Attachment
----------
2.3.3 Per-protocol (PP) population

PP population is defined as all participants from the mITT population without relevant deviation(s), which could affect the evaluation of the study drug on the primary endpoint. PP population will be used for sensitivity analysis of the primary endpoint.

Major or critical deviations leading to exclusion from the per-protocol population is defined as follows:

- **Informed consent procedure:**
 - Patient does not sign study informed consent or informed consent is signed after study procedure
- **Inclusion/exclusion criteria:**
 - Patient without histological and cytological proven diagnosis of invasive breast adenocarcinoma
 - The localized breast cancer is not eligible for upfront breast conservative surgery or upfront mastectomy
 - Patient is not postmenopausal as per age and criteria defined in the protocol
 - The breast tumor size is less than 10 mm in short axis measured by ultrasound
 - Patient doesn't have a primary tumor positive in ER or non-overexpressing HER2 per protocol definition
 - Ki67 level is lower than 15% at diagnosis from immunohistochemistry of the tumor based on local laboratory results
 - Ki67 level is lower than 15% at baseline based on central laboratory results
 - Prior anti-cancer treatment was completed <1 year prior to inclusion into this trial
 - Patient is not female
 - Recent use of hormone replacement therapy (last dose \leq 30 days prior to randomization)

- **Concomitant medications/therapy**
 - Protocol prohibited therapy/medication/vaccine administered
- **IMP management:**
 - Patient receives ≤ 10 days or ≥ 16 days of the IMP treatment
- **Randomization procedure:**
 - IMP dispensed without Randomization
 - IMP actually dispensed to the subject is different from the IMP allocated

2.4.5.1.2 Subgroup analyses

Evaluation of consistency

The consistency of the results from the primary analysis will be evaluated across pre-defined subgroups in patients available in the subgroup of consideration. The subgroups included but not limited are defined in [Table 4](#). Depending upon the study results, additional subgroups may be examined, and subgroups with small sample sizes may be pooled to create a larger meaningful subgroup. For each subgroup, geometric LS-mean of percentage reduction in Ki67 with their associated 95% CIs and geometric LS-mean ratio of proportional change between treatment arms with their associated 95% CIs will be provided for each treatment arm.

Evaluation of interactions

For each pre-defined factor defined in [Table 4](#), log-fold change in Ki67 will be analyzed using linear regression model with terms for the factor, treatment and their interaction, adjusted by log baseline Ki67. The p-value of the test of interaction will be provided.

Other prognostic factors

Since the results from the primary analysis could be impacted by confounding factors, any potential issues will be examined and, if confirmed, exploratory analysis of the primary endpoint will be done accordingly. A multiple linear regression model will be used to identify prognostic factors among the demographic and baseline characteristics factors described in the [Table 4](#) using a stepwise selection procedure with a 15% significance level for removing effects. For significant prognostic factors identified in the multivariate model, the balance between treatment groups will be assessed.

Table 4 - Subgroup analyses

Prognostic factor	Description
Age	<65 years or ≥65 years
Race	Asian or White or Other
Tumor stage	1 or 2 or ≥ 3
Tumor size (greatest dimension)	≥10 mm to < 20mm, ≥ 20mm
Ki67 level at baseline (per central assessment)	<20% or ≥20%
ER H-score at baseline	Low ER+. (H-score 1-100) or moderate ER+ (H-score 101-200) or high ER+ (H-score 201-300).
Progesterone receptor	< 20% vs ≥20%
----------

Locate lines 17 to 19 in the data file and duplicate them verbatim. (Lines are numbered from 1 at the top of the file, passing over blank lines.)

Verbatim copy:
- **Concomitant medications/therapy**
 - Protocol prohibited therapy/medication/vaccine administered
- **IMP management:**